In our blog, “Making the Bet - Part 1: The Game”, we made the point that concentration is often viewed in a vacuum and instead needs to be viewed holistically. Doing so can uncover concentration and previously-unknown risks. However, concentration from a finite level – such as a portfolio level – is just as concerning. If possible, one must be aware of their concentration on a macro level (“The Game”) and a micro level (“The Hand”).
The word concentration is frequently used in the financial world. Phrases like “you need to be more diversified to avoid concentration” or “you are over-concentrated in equities” are often thrown around by financial professionals, and for good reason, as concentration is a real risk. The issue, however, is these phrases likely pertain to concentration in an asset class, individual company, or some other related stock market investment. Such assessments are made with isolated information, instead of being examined from a holistic view point.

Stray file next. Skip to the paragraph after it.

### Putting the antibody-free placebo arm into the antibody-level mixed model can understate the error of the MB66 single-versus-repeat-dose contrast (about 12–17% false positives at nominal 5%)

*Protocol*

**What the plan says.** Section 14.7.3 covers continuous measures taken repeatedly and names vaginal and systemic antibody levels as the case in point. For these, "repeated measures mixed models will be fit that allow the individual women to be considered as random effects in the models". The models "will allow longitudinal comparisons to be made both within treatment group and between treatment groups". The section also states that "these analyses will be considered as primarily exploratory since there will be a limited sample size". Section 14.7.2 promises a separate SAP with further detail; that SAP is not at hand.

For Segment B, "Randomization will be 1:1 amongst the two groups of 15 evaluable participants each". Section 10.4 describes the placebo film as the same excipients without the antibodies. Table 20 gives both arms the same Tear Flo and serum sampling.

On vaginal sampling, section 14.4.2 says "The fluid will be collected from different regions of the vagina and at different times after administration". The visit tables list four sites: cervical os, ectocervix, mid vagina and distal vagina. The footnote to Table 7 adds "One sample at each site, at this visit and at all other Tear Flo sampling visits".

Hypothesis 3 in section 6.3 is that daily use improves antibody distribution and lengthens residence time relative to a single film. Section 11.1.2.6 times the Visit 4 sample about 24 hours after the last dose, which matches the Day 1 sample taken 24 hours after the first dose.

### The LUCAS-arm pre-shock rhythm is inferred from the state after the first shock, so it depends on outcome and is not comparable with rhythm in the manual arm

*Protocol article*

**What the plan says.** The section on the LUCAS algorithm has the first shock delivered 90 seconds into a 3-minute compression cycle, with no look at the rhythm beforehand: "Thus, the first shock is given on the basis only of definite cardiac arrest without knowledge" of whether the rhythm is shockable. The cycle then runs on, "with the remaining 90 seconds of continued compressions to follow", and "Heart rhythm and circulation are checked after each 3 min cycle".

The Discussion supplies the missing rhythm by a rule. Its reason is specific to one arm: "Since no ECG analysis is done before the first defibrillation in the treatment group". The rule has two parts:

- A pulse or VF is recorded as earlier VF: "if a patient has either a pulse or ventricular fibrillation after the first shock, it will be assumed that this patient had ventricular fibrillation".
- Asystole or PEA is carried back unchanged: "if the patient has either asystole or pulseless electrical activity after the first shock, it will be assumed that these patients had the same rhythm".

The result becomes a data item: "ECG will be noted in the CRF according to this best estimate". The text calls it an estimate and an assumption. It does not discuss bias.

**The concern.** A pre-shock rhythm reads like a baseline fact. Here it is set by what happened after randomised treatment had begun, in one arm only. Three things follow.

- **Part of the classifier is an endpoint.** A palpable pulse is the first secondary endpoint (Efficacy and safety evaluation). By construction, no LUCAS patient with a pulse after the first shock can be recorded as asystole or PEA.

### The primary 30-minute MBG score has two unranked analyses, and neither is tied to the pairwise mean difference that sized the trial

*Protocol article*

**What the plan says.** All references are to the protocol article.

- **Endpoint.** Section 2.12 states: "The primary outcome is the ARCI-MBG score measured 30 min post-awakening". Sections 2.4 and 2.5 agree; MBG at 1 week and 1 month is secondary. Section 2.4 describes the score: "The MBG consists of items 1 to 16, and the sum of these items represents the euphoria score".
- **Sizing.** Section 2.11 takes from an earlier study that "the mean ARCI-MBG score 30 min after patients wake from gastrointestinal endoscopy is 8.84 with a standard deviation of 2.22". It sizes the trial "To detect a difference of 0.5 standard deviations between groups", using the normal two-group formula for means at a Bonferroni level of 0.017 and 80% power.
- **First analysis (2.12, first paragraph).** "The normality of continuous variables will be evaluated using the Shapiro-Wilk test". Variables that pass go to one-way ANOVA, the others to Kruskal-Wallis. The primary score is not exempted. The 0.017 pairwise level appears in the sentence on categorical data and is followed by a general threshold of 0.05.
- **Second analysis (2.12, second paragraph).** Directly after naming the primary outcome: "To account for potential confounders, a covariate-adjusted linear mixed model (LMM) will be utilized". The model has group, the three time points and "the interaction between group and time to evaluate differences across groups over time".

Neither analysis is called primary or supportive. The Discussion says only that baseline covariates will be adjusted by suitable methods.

This month’s blog is going to be slightly different than usual; rather than having Tim, Nathaniel or Dan discuss a financial topic, I’ll be writing about my perspective of the financial services industry. But before we get into that, a brief introduction is in order.
How LBW Sees It
When defining the 2017 market, one could use phrases such as “good”, “better than expected”, or even “great”; just look at Chart 1
At some point in life you’ve probably thought, “I wish I could get paid without having to go to work.” Luckily for you, that’s exactly what an IRA is for: saving enough money now so that you can pay yourself not to work (commonly known as retirement). To understand how this is done, let’s start with the basics:
The first day of my (Tim) Introductory Microeconomics class our teacher provided us with a few key tenants surrounding microeconomics; 1) assumptions must and will be made (I still don’t agree with this principle and feel it can distort the real world – maybe it will be our next blog post), and 2) there is no such thing as a free lunch. The second point baffled me at first. I had heard of opportunity cost, but I had never truly sat down and thought of its real-life application. Our teacher began peppering us, attempting to see if we could break this fundamental rule. It is a difficult and an almost impossible task. Anything you do has another side of the story; as humans, we are constantly battling a zero-sum game. Opportunity cost is real and is a core tenant not only in economics, but in your financial plan as well.